The Indians announced today that recently acquired center fielder Leonys Martin is headed to the 10-day DL owing to a stomach ailment. It’s unclear at this point how long he’ll be sidelined, MLB.com’s Jordan Bastian adds on Twitter. The club will surely hope the issue resolves itself in short order, as Martin is expected to play a significant role in the team’s outfield rotation down the stretch and into the postseason. The 30-year-old had been off to a productive start in his first six games in Cleveland.
Here’s more from the central divisions …
- Bob Nightengale of USA Today took an interesting angle on the Pirates’ deadline moves recently, discussing them with former star Andrew McCutchen. The veteran outfielder, who was dealt to the Giants in the winter, said he was surprised that the Pittsburgh organization decided that this was the summer to push hard for improvements. It’s an interesting story, particularly for fans of these two clubs, in no small part because McCutchen discusses the feeling within the clubhouse of going through the trade deadline. Referring to his past experiences with the Bucs, he explained: “We felt we had a good team to compete, but then you see other teams making those moves, getting the key pieces to their team to make them stronger, and you feel like, “Dang, we’ve got to do something, too.'”
- In a recent post with notes on several ballclubs, Ken Rosenthal of The Athletic presents one potential explanation for the timing of the Pirates’ moves. (Subscription link.) He writes that an executive with another team posits that the acquisitions of Chris Archer and Keone Kela were driven in some part by the team’s slumping attendance. That’s not the case, per president Frank Coonelly, who says instead the swaps were made out of a “desire to improve the club for this 2018 stretch run and for the next several years.” Coonelly also cited prospect depth as a factor that enabled the maneuvers. That certainly seems to be a fair explanation, but there’s also little doubt that the team has an eye on the bottom line as well. As Rosenthal writes, perhaps there’s some evidence here of “the power of a disgruntled fan base to effect change.”
- As Rosenthal further reports in that post, the Reds’ decisionmaking on center fielder Billy Hamilton continues to be influenced by the views of owner Bob Castellini, who has gone on record as a proponent of the exceedingly speedy but light-hitting player. Hamilton didn’t feature as a particularly likely August trade candidate regardless, though perhaps there’s some hypothetical plausibility to such a scenario. But the report suggests the organization may still be rather reluctant to part with the 27-year-old, who is set to enter his final season of arbitration eligibility after earning $4.6MM this year. Perhaps there’s still a way the front office can make this all work in a sensible manner. Hamilton, after all, is a useful MLB player — he’s a great defender and baserunner, and has at least been somewhat better historically against right-handed pitching — who is simply miscast in an everyday role. He could still make sense on what’s hoped to be a competitive 2019 roster, at least if the organization makes a supplemental addition in center and commits to leaning less heavily on Hamilton.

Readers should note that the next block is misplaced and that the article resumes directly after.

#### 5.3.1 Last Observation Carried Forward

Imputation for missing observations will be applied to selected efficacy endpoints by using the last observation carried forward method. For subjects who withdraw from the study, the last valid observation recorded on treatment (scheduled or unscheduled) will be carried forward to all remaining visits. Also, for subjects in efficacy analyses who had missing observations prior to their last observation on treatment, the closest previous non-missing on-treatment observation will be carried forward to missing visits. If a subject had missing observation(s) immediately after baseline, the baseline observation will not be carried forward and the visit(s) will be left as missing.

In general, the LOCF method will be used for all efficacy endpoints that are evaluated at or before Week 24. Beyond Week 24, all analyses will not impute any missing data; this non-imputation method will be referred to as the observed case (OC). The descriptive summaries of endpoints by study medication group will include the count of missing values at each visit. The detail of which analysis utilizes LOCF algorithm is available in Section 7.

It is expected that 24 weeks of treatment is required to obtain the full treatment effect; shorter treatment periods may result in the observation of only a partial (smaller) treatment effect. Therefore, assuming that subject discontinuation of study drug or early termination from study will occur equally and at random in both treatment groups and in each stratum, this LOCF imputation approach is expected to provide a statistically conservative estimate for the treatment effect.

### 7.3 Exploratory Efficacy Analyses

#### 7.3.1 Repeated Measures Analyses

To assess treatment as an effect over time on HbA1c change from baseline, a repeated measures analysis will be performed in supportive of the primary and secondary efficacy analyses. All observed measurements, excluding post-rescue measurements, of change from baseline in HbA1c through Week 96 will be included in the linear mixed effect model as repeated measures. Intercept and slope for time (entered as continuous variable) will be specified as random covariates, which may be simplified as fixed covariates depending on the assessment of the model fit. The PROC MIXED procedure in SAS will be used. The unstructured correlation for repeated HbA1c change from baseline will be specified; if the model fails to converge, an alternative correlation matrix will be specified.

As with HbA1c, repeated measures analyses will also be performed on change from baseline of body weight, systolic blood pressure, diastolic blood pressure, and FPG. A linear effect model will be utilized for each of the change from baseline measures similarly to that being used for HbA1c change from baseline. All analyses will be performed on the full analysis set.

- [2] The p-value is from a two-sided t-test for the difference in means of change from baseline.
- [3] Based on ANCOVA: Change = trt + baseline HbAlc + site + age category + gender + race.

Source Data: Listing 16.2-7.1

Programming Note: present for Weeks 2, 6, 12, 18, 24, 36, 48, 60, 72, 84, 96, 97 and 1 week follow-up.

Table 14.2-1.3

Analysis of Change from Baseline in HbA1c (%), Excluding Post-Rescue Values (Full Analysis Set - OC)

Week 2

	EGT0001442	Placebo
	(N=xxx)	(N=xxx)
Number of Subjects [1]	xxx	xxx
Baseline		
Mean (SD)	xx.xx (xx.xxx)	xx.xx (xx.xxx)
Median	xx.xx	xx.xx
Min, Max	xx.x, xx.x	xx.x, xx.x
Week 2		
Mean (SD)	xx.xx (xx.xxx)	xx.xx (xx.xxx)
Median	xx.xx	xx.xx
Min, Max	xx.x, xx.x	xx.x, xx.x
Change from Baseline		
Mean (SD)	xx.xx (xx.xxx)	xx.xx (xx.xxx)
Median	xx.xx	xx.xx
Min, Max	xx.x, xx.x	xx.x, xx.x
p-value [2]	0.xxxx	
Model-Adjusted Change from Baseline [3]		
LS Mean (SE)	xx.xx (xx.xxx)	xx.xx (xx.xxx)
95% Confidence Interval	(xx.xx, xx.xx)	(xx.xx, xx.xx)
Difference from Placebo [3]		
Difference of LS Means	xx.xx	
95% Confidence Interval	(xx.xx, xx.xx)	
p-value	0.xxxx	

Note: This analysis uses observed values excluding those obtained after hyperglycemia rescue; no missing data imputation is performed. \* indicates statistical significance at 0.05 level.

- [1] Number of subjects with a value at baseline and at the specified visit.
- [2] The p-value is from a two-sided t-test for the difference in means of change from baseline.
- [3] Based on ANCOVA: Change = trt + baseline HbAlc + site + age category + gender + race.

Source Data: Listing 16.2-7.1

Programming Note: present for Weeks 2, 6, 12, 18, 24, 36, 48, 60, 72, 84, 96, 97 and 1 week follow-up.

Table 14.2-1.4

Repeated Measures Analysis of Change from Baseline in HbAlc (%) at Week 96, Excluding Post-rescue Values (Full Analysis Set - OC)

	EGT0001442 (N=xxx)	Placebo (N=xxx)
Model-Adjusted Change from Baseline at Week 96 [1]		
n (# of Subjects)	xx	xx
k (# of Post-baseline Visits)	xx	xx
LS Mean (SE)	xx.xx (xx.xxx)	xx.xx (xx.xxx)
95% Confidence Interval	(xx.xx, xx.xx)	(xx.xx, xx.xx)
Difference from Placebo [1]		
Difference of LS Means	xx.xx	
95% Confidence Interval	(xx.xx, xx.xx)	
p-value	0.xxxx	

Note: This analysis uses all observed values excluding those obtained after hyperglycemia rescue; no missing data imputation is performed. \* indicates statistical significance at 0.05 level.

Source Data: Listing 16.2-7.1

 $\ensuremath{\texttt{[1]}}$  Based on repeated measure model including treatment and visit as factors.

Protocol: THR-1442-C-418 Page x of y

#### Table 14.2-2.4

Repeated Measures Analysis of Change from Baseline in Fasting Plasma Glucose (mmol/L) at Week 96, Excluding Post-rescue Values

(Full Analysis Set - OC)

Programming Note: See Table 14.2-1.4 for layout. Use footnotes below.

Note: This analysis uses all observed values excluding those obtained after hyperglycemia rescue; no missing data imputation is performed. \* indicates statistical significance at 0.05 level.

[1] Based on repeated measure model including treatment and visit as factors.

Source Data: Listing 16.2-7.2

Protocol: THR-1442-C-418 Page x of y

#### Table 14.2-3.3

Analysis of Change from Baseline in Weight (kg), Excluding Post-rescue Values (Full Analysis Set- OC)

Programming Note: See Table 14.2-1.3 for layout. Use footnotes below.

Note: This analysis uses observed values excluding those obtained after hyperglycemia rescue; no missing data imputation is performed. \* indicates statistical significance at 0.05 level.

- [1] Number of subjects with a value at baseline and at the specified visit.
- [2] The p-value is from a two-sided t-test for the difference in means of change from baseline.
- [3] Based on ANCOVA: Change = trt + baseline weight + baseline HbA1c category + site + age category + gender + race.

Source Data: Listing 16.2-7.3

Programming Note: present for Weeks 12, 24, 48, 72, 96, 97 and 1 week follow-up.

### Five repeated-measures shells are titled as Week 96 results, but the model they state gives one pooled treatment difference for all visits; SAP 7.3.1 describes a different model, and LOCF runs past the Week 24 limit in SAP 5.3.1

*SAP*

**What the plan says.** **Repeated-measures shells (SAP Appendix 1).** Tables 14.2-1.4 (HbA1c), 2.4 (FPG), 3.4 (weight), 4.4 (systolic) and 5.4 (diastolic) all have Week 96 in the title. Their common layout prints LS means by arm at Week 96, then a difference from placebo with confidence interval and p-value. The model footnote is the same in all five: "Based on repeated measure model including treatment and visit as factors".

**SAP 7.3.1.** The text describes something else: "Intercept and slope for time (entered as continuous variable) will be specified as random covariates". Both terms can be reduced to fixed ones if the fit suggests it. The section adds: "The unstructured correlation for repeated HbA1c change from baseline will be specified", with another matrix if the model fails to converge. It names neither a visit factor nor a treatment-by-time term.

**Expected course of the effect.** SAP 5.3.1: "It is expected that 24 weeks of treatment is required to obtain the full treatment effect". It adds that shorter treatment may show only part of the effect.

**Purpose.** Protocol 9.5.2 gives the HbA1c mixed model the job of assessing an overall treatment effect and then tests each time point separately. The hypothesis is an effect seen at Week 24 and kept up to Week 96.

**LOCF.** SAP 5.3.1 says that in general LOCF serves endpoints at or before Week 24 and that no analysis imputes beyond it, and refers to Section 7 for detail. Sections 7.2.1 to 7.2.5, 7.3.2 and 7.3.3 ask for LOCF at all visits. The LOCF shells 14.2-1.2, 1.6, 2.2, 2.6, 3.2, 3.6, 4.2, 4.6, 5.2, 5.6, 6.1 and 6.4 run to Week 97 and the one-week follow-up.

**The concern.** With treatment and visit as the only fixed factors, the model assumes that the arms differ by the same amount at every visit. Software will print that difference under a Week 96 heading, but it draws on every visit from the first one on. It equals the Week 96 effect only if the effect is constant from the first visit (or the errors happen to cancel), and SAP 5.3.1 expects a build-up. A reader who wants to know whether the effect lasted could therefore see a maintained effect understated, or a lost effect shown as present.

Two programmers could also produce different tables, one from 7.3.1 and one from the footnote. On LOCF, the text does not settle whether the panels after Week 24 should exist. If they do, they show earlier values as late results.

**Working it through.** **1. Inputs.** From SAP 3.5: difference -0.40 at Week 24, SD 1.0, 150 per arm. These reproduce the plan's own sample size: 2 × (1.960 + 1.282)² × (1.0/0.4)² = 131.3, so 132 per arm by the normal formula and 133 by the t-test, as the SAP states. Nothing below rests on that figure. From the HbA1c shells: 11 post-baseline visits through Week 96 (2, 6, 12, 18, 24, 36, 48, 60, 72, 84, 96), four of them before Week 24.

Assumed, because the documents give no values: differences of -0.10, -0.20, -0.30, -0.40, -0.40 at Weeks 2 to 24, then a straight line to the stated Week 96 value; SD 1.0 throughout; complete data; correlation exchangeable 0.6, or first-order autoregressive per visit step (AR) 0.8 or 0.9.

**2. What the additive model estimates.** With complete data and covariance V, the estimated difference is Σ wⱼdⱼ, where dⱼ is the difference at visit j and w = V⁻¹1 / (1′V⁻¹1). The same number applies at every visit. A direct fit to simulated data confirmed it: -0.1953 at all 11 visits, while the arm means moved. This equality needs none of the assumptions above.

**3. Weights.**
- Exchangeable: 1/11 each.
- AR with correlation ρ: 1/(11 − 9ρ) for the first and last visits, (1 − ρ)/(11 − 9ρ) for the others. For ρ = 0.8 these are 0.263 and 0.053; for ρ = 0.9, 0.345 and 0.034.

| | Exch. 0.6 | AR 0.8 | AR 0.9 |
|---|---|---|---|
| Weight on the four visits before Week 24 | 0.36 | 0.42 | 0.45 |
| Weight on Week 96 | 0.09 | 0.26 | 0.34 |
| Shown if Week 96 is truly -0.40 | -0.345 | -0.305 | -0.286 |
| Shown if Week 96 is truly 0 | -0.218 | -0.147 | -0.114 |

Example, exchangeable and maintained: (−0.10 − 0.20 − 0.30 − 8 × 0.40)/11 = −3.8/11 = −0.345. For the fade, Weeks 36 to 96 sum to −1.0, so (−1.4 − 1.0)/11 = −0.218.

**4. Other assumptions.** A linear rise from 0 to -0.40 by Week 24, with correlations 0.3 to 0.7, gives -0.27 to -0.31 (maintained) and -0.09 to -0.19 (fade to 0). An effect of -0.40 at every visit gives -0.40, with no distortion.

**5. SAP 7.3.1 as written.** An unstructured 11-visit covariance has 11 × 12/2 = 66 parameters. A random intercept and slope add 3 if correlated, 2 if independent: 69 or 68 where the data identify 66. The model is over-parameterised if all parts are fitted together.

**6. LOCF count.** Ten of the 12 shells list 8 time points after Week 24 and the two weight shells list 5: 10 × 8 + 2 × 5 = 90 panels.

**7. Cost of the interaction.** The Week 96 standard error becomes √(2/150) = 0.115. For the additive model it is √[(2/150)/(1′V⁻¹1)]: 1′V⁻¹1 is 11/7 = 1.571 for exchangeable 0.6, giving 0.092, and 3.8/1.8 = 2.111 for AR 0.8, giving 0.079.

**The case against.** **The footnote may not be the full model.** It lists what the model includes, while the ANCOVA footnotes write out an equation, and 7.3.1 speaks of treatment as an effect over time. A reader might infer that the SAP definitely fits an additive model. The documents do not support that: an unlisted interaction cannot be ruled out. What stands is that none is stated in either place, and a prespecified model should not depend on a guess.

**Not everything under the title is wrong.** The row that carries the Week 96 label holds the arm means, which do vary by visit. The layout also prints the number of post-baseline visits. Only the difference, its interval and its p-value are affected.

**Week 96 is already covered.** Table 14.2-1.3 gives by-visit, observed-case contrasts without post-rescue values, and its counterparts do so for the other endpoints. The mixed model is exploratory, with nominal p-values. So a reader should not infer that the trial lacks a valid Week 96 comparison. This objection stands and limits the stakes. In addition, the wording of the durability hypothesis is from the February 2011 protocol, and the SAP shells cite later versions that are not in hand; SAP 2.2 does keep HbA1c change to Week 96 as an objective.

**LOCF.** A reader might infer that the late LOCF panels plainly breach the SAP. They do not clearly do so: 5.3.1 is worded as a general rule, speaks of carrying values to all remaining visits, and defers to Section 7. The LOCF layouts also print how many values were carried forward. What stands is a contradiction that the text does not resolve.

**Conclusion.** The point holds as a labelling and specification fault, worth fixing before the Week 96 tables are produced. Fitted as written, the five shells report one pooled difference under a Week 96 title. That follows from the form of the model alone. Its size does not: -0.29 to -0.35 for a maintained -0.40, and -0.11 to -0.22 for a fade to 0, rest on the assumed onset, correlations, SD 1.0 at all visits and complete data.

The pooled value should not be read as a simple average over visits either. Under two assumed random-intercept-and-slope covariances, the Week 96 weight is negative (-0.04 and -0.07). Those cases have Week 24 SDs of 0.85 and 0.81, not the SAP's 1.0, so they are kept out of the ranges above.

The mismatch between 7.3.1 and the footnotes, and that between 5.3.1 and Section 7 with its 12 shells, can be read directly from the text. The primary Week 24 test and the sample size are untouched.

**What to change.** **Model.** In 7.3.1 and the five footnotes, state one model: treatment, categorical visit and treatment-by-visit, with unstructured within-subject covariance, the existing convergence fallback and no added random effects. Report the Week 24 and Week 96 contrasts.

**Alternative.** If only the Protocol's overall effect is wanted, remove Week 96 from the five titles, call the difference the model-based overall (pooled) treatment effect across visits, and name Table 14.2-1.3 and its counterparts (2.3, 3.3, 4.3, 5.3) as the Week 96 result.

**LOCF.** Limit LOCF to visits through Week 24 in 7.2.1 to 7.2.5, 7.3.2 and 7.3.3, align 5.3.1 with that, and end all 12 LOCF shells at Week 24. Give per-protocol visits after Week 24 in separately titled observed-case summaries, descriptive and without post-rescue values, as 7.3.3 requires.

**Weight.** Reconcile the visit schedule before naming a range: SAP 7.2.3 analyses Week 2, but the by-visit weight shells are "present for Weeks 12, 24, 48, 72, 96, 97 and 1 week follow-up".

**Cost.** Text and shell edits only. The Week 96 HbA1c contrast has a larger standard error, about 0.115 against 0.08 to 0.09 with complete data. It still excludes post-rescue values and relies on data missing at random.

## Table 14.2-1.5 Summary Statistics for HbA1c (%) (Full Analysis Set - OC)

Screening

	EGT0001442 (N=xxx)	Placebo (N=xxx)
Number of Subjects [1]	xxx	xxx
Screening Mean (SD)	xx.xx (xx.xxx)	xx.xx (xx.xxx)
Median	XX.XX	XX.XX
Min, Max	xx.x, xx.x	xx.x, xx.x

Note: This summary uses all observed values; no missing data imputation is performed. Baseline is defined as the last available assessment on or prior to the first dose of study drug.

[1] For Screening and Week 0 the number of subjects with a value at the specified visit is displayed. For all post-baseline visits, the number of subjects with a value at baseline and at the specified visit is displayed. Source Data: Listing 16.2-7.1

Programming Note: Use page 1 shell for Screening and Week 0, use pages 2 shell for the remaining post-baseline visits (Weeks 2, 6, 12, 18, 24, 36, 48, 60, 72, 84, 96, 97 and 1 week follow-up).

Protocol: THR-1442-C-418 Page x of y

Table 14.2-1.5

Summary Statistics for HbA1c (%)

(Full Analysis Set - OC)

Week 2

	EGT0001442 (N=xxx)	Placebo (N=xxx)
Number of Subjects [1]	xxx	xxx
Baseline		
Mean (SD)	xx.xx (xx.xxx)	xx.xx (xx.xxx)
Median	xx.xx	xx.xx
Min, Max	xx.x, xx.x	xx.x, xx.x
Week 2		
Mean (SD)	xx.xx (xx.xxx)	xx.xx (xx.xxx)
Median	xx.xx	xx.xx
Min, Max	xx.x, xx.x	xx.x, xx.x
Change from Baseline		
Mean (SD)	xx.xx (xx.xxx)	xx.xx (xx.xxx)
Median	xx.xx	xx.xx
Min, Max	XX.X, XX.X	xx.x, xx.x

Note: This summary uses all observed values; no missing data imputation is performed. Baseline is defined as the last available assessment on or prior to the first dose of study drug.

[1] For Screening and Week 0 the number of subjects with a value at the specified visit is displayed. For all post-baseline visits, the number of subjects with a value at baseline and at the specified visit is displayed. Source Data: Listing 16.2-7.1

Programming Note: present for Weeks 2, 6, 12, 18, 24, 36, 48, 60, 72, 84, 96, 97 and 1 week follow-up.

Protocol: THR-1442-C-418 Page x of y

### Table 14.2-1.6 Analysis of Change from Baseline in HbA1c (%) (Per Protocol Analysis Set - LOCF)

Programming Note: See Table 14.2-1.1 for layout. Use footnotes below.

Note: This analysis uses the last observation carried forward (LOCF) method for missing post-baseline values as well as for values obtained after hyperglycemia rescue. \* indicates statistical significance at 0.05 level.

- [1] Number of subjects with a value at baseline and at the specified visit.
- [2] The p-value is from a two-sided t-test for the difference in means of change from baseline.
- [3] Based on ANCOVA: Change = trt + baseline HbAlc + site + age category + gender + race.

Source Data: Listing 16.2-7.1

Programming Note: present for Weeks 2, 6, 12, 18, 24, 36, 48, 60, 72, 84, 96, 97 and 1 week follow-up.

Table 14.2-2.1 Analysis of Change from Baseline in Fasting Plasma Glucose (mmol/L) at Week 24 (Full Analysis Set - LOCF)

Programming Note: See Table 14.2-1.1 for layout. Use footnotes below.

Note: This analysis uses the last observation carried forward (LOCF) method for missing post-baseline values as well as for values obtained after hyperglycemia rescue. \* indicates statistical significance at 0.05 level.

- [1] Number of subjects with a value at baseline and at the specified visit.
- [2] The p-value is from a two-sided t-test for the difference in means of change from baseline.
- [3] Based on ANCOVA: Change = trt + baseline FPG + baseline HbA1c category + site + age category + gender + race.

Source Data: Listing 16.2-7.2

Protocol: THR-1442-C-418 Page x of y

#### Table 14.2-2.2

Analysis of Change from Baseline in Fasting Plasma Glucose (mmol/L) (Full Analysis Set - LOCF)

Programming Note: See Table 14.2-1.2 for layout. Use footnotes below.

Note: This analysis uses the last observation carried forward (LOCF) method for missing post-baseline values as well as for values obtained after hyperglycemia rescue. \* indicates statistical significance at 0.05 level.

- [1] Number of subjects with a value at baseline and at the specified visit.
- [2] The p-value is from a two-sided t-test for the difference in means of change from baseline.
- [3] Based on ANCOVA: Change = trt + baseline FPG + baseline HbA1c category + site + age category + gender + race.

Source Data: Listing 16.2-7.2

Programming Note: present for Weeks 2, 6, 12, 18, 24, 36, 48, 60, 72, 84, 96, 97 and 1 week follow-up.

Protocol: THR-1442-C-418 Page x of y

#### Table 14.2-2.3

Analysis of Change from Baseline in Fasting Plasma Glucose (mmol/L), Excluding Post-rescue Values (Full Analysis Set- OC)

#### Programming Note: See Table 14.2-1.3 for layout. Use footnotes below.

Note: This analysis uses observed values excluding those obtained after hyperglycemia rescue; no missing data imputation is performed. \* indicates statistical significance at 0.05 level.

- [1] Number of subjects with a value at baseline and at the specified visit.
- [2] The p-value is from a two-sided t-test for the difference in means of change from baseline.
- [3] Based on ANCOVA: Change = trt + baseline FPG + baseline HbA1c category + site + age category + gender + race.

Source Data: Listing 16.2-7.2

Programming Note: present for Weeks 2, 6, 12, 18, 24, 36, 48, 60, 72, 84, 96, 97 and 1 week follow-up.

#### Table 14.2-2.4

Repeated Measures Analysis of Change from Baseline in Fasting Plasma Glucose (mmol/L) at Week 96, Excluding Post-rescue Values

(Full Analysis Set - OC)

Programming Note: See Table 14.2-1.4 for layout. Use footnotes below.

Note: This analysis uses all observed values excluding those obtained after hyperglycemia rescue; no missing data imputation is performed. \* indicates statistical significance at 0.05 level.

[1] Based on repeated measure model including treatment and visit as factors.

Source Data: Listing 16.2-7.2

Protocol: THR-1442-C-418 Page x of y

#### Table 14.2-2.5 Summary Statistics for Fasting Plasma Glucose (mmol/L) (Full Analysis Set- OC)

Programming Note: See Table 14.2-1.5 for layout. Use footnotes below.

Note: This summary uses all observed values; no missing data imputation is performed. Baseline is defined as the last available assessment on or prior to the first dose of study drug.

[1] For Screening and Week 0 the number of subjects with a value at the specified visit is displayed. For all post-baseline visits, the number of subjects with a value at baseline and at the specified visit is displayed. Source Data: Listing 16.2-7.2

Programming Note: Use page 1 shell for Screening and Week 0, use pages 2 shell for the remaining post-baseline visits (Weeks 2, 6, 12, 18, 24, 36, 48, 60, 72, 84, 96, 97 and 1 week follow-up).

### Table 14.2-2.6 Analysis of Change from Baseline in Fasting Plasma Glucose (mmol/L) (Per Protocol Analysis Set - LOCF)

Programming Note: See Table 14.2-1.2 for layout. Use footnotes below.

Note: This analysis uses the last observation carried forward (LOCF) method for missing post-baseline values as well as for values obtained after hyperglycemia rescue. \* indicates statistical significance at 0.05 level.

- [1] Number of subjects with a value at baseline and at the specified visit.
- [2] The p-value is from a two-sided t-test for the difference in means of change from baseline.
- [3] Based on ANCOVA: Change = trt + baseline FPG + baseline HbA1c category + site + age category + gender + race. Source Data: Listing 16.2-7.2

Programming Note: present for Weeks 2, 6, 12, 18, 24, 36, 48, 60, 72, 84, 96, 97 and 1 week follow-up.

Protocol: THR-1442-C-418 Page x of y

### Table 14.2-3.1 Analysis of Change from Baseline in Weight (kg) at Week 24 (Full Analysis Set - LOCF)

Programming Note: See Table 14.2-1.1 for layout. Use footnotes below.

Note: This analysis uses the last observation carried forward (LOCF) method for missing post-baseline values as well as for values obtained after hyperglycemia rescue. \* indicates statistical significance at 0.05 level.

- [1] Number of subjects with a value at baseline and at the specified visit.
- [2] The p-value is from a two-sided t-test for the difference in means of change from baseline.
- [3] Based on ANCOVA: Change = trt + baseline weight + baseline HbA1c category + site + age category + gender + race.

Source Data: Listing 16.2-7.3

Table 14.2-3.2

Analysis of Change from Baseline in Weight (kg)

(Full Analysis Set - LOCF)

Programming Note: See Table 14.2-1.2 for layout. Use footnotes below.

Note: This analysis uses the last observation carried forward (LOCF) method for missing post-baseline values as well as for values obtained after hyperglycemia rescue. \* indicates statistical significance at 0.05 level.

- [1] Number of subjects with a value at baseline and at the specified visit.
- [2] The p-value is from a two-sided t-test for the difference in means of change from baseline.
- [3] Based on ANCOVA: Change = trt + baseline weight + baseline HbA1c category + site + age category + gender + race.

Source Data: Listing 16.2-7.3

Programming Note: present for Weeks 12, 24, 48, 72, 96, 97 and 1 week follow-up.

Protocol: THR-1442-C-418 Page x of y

- It seems like it was just yesterday we were preaching patience in response to chat questions from irate Cardinals fans about Matt Carpenter’s struggles. But a turnaround of this magnitude remains a surprise. As things stand, he’s among the most productive hitters in baseball — even including his meager opening performance — with a .281/.393/.598 slash and 31 home runs through 476 plate appearances. It’s a fascinating situation for a variety of reasons, to be sure. Carpenter himself evidently feels that way, too, as MLB.com’s Joe Trezza tweets. “It’s just not who I am,” says the 32-year-old Carpenter of his exploits. “It’s not who I was. It’s not the hitter I’ve ever been. I’m developing into somebody I’ve never dreamt of or tried to be like. I don’t have an explanation for it.”